MSc in Development Management
This MSc is for anyone with a professional and/or personal interest in development and a desire to bring about good change. It addresses the needs both of those who would label themselves development managers, and those, such as engineers, health workers, educationists, agriculturalists, bankers, scientists, who need the capacity to manage development if they are to do their work effectively. It engages with development at all levels, from the local to the global, and is as relevant in rural as in urban contexts. It addresses development in diverse fields, including health and well-being, livelihoods, education, the environment, war and resettlement, infrastructure, with the issues of poverty and inequality running through all. It takes theory seriously; consciously and constantly linking it to practice and policy, looking to enhance the competence of individuals and the capacity of agencies to undertake development successfully.
This MSc is the major qualification in our development management programme. It is designed for anyone in government, non-governmental organisations, international and inter-governmental agencies and public and private enterprises, who have responsibility for development interventions, programmes and policies. It is also of value for anyone wishing to move into such areas, or who for personal and/or professional reasons wants to build up a better understanding of the complex processes labelled ‘development’, with a view to managing those processes better. It deliberately links development management theory with the realities of development policy and practice, and aims to equip those undertaking it to be better agents of development.
It provides a range of opportunities for you to
build up knowledge and understanding of how development theory, policy and practice have themselves developed, and a critical appreciation of the ways in which development is managed
explore key development issues, including poverty, inequality, complex emergencies, migration, health, employment and livelihoods, education, governance, and the relationships between the agencies who undertake development
examine and practise the use of tools that contribute to situational and stakeholder analysis, participation, project and programme planning, implementation and evaluation
develop key skills necessary for managing development, in particular the skills of strategic thinking and planning, relationship building, mapping and modelling, negotiation and brokering, and the research and associated skills required to build up an evidence-based understanding of development management problems and to make a case for change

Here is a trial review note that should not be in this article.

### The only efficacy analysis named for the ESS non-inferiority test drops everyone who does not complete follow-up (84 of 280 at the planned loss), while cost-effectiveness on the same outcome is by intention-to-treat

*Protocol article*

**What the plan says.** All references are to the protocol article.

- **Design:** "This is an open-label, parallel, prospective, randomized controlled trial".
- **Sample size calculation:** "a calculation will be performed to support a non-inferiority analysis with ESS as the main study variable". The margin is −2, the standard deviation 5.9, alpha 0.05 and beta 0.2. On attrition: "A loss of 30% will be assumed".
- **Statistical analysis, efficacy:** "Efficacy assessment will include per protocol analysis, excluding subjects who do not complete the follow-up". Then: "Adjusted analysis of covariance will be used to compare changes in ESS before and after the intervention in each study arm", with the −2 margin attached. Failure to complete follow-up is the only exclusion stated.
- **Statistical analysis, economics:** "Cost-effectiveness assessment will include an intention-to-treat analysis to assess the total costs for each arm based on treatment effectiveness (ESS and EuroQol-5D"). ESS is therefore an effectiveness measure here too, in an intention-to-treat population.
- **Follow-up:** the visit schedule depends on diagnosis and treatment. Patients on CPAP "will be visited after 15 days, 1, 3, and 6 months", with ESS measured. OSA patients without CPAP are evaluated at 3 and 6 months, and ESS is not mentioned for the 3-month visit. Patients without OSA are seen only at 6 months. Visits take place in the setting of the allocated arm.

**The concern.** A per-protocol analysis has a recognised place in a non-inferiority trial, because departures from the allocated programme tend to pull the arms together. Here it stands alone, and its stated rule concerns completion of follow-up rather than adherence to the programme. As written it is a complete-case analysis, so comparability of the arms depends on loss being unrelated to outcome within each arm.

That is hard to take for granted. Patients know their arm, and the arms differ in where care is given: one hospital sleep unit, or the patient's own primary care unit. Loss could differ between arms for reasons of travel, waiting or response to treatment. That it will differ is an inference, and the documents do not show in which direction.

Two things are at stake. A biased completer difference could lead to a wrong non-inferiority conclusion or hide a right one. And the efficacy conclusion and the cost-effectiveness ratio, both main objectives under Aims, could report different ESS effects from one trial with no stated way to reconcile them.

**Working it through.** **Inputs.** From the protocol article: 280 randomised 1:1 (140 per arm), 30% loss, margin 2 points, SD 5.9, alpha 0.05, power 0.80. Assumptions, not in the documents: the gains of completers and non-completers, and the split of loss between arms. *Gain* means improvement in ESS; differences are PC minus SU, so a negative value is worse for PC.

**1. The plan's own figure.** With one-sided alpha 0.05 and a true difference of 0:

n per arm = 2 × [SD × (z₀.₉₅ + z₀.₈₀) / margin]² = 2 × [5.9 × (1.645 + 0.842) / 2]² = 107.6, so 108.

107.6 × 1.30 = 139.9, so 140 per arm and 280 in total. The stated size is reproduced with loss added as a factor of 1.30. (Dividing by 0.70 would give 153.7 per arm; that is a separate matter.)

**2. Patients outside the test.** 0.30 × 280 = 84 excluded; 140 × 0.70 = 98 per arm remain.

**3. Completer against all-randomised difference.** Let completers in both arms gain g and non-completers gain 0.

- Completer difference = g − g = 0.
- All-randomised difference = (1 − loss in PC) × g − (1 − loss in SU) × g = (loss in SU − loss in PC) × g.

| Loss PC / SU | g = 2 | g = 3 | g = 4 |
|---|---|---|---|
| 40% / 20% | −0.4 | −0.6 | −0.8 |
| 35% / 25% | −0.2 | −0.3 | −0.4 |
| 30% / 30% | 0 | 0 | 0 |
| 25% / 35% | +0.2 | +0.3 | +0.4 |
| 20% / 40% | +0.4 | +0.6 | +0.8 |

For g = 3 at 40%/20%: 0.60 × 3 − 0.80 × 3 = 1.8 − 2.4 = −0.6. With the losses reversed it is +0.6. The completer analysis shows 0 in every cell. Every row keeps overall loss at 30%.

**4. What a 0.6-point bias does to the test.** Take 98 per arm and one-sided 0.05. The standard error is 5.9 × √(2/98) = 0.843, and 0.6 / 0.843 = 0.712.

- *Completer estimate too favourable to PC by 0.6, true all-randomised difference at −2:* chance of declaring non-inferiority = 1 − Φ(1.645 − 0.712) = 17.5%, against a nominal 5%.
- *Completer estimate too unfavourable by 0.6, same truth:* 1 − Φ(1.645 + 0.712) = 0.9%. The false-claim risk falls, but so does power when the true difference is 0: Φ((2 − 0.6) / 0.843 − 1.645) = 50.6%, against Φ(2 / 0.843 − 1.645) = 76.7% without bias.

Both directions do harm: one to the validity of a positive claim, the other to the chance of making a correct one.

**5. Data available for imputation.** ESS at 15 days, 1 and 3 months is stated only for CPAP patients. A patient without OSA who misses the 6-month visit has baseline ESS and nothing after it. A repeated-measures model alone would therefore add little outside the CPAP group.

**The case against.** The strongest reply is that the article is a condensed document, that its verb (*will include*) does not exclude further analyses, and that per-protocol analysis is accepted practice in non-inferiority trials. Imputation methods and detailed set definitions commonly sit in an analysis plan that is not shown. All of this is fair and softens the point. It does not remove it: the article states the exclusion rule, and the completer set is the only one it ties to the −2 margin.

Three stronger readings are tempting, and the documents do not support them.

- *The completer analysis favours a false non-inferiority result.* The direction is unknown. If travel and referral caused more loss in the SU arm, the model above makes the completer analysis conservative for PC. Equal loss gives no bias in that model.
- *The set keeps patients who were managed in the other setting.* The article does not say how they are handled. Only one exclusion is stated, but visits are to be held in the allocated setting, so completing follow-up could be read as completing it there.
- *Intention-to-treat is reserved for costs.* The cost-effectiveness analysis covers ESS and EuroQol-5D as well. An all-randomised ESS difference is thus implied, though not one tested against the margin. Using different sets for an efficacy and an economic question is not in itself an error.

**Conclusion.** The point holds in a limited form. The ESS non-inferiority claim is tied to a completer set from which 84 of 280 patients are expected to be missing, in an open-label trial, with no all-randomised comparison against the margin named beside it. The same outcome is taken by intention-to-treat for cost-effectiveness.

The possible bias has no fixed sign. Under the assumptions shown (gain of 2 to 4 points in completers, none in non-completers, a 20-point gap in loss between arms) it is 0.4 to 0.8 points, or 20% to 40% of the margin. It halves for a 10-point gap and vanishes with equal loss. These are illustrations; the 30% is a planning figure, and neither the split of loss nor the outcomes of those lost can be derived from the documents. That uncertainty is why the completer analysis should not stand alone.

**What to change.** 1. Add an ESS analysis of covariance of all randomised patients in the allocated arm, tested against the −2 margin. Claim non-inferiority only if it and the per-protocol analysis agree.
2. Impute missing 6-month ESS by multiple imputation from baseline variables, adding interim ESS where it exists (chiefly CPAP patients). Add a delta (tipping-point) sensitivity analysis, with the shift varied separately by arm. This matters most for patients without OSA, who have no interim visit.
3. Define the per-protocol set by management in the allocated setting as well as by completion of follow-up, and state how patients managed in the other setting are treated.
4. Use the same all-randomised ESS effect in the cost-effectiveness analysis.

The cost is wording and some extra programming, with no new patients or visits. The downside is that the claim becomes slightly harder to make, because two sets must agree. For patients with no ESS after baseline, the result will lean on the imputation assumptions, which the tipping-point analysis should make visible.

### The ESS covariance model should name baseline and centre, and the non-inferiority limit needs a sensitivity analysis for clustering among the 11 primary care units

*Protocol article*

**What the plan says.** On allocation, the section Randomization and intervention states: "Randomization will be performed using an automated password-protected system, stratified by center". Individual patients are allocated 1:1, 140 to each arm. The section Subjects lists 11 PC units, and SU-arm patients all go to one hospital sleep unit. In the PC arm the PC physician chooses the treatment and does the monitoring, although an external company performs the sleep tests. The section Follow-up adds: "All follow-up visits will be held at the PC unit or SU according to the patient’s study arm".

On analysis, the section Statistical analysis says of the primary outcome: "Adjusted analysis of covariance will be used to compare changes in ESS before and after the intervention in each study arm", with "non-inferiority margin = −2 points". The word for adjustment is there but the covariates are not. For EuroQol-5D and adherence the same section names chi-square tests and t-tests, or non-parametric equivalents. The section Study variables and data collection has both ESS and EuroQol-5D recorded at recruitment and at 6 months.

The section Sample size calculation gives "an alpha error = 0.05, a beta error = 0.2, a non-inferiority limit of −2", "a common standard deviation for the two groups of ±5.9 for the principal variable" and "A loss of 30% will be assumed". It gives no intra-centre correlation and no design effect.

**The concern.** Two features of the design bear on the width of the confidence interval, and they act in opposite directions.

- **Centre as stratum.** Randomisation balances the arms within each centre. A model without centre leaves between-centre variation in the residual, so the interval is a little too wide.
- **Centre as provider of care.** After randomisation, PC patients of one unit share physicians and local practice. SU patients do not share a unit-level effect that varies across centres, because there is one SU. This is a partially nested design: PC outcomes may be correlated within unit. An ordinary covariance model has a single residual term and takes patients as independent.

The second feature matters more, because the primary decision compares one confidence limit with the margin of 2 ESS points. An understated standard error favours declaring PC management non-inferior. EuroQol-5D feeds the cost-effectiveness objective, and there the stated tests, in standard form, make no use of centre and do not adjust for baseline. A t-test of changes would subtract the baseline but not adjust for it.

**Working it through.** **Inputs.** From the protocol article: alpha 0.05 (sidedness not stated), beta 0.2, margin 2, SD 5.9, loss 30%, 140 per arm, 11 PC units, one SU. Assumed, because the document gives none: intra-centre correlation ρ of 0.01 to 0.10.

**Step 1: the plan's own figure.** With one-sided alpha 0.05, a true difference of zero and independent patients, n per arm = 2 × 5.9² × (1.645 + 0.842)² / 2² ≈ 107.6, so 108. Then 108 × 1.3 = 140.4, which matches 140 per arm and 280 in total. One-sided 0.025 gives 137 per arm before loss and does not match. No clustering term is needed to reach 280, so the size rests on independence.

share learning with students drawn from over 100 countries working in diverse development fields
critically reflect on development management theory, policy and practice, not least your own.
Throughout the MSc you are encouraged to make connexions between your learning on the MSc and your own involvement in development.
The MSc is the highest level of qualification in our development management programme, which also offers a Postgraduate Certificate in Development Management (C48), Postgraduate Certificate in Conflict and Development (C67), Postgraduate Certificate in Human Rights and Development (C96) and Postgraduate Diploma in Development Management (D37). All of these can serve as building blocks for the MSc.
You can find additional information about postgraduate development management studies on the Development Policy and Practice website.
Planning your studies
You should normally hold a bachelors degree from a UK university (or equivalent), or have experience in this field. If you are a non-graduate we suggest that you ask our Student Registration & Enquiry Service for advice before registering on your first module.
Most of the modules that make up this MSc are 30-credit modules that each requires 12 to 15 study hours per week for six months. Because of the demands this study will make on you, we recommend that you study no more than 60 credits in one year, and that you study Development: context and practice (T877) first, particularly if you are new to this subject. We also recommend that you study Capacities for managing development (TU870) before Institutional development (TU872). The development management project (TU874) is the final module for this qualification.
You will also need an appropriate facility in English language, sufficient to be able to work effectively at postgraduate level; generally this means capability equivalent to an International English Language Test System (IELTS) score of 6.5. To assess your English language skills in relation to your proposed studies you can visit the IELTS website. If you are unsure whether your skill level in English is adequate you may find it helpful to look at our Skills for OU Study site.